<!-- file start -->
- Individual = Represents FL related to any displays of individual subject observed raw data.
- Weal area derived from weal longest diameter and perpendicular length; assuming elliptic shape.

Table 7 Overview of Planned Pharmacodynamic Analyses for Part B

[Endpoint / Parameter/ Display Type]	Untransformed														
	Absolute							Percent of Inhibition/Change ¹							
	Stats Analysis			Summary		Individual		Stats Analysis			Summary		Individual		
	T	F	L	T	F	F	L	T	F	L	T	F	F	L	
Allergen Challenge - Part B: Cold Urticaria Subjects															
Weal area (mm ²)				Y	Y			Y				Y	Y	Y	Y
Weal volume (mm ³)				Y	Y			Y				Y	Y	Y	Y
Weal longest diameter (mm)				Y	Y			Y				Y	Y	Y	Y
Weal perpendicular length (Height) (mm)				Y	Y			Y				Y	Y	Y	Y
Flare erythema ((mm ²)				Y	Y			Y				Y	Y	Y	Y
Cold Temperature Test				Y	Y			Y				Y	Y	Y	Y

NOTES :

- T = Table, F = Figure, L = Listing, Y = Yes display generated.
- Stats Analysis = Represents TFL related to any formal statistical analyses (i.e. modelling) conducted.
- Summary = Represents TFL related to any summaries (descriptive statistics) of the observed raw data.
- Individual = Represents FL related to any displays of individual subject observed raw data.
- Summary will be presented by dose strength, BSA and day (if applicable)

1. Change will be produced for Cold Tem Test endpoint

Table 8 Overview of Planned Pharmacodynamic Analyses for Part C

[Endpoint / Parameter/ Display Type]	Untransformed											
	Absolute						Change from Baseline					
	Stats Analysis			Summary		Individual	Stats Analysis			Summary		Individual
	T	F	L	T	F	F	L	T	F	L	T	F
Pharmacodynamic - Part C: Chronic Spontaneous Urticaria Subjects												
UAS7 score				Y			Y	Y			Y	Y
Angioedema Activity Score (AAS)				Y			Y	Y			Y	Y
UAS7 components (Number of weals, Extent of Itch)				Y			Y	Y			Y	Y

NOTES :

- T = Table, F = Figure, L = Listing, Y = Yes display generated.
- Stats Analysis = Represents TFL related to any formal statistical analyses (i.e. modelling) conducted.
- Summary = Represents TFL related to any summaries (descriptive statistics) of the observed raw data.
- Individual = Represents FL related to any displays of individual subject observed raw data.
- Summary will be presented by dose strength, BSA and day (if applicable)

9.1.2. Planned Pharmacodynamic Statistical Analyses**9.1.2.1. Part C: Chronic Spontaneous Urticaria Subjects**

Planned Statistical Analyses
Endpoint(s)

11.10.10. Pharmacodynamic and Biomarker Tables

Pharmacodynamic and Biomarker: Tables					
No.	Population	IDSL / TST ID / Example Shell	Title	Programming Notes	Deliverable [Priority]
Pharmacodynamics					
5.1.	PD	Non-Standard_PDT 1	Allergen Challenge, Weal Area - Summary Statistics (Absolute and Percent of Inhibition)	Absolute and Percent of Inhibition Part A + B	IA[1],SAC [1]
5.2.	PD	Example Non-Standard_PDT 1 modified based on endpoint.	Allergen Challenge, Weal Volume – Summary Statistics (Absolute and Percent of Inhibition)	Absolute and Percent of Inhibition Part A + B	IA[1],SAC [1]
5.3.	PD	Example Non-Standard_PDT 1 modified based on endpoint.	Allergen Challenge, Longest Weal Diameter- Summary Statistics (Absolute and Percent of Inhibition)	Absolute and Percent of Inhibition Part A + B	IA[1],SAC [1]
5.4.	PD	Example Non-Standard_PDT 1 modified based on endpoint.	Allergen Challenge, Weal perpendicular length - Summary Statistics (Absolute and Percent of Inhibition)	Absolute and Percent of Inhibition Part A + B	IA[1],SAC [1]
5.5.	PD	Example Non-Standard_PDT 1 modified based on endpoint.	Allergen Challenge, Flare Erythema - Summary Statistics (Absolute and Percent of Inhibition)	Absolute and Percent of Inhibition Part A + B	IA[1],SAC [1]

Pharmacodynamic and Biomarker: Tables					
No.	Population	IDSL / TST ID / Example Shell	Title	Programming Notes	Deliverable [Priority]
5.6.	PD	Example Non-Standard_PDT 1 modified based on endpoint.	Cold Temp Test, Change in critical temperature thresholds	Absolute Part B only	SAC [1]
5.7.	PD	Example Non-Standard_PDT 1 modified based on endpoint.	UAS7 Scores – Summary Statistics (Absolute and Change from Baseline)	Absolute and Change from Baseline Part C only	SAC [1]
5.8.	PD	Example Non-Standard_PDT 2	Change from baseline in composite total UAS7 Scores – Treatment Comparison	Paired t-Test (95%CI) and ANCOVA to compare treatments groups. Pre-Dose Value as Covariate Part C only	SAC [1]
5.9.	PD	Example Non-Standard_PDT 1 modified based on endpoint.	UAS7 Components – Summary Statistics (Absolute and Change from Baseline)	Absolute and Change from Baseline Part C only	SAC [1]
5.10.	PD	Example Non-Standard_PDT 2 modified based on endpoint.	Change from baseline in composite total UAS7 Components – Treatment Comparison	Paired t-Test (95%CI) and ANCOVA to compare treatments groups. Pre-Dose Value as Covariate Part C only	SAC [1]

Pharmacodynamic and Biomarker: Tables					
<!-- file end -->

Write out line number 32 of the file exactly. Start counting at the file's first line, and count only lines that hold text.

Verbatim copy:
- T = Table, F = Figure, L = Listing, Y = Yes display generated.